Martin Scorsese

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Synonyms for Martin Scorsese

United States filmmaker (born in 1942)


References in periodicals archive ?
Scorcese, 75, paid tribute, saying: "He was, as they say, larger than life.
Infernal Affairs , a 2002 cult movie from Hong Kong that inspired Martin Scorcese's The Departed , is set to be remade in India.
Martin Scorcese and Quentin Tarantino have done the same.
Paris' tourism office, which is backing the project, discovered from a recent study that one of the main motivations for people to visit the city was to see the locations from films they liked, such as Woody Allen's "Midnight in Paris" or Martin Scorcese's "Hugo Cabret."
Vincent Laforet, who directed Mobius said, "The camera did its job, which was to get out of the way and produce great images." Sam Nicholson, who directed Xxit spoke of the camera enabling the shooting of green screen shots at ISO 16,000, which is, in his words "revolutionary in terms of speed." The renowned filmmaker, Martin Scorcese, spoke of impediments that bulky, expensive equipment has been to filmmaking in the past.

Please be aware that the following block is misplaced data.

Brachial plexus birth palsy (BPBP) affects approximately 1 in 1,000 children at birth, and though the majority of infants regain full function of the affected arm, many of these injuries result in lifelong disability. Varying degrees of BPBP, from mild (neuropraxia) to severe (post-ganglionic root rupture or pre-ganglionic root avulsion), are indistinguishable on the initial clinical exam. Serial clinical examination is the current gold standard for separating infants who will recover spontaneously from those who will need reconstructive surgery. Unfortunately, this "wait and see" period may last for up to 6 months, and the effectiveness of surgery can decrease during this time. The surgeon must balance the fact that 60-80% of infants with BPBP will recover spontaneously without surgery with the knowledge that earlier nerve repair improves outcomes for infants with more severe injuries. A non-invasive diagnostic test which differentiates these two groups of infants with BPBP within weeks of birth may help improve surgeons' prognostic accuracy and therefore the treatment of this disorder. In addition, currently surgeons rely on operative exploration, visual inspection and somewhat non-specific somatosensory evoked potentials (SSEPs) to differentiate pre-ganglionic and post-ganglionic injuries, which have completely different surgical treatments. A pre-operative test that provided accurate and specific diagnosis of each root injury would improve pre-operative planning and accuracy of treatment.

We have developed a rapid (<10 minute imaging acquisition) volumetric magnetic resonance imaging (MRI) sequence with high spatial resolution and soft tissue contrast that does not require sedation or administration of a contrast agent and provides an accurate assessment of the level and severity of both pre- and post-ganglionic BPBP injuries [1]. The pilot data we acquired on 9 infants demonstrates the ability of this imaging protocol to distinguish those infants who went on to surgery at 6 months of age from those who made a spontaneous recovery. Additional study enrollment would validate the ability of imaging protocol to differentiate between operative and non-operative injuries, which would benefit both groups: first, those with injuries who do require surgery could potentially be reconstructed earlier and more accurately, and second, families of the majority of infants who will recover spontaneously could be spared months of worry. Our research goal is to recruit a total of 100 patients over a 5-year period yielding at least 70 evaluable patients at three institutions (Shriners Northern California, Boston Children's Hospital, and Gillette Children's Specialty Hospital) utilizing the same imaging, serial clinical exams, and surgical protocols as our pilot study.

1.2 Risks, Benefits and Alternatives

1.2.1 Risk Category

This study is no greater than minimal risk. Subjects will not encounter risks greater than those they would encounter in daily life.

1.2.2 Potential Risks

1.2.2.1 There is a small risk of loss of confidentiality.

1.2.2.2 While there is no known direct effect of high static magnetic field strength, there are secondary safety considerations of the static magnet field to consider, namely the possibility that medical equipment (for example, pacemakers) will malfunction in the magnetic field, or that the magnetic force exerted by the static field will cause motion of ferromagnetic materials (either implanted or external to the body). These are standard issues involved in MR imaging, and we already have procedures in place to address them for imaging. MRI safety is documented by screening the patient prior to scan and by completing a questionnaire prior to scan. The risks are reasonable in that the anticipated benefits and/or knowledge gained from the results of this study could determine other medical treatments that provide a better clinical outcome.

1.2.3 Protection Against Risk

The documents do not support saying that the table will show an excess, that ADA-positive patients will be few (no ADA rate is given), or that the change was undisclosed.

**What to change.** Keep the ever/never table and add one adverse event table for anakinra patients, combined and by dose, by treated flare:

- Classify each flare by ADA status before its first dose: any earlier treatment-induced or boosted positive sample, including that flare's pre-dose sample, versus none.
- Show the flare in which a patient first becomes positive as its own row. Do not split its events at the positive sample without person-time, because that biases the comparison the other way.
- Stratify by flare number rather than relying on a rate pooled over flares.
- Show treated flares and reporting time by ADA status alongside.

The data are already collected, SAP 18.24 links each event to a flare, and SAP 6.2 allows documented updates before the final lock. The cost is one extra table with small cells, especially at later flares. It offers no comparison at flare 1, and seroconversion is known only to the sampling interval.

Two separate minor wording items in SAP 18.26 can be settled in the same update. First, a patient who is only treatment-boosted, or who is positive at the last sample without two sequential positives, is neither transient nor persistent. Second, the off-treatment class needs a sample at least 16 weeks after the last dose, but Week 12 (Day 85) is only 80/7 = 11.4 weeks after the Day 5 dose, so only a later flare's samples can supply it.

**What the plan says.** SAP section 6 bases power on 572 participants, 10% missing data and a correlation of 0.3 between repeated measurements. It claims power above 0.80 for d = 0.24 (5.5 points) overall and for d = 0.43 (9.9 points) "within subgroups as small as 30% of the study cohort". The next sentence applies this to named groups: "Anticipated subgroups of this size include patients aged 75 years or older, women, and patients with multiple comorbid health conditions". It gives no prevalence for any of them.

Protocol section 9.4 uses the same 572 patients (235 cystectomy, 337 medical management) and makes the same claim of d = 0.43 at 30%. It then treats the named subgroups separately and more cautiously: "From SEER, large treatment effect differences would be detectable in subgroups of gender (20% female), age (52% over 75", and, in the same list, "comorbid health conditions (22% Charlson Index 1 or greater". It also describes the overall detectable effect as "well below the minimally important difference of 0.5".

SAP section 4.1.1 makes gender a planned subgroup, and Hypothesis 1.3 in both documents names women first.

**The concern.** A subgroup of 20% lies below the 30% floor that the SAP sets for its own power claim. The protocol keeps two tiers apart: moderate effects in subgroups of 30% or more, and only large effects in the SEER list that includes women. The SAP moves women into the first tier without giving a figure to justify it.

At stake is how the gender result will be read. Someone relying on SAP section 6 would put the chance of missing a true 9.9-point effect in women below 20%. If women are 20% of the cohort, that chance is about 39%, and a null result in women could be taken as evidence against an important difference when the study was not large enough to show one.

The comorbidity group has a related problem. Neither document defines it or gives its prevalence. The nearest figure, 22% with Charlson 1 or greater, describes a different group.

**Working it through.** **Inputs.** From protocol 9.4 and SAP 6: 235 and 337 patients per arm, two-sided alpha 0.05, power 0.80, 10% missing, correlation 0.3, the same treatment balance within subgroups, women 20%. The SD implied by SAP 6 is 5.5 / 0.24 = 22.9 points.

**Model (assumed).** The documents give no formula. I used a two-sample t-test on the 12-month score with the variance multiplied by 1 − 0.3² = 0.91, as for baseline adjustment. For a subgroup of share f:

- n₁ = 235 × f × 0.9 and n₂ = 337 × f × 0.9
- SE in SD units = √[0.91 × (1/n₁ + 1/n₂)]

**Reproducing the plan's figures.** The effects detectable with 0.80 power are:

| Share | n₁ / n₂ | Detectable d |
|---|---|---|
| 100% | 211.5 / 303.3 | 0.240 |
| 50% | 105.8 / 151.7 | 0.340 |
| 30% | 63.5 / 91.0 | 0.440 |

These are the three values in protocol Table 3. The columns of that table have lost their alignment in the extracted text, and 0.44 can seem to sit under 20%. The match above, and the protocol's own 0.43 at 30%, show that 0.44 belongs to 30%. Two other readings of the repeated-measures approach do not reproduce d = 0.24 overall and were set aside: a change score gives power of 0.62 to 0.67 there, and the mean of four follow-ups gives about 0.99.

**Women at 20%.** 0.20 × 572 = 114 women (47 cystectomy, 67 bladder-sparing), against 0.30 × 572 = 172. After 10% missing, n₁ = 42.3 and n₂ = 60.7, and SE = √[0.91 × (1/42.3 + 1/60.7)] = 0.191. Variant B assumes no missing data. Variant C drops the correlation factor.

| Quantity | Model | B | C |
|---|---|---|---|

For the current volume, he has added a preface as well as four new chapters covering six more recent, and equally controversial, films: The New World (Terrence Malick, 2005), Gangs of New York (Martin Scorcese, 2002), Flags of Our Fathers and Letters from Iwo Jima (Clint Eastwood, 2006), United 93 (Paul Greengrass, 2006), and World Trade Center (Oliver Stone, 2006).
Scorcese said: "As Leo gets older he goes deeper and deeper."
The story has also been made into a film, directed by Martin Scorcese, to be released in February 2010.
The pieces that were left to the Institute of Popular Music have proved useful to a whole new generation of Dylan researchers, including local writer Spencer Leigh and Hollywood director Martin Scorcese, who used some of the documents in his own film about the songwriter (also called No Direction Home).
FORGET Martin Scorcese's Shine A Light, which shot the band on the small stage, this is the Stones at their barnstorming, over the top, best.
An interesting chapter on Wharton's Age of Innocence and Martin Scorcese's film adaptation of it stresses the way in which our national self-perception has changed.
There's not a moment in those sequences as hysterical and revealing as one scene in the recent PBS Martin Scorcese documentary, "No Direction Home," now available on DVD.
I came to New York in the 1970's and it looked like a scene from a Scorcese film, dirty and dangerous.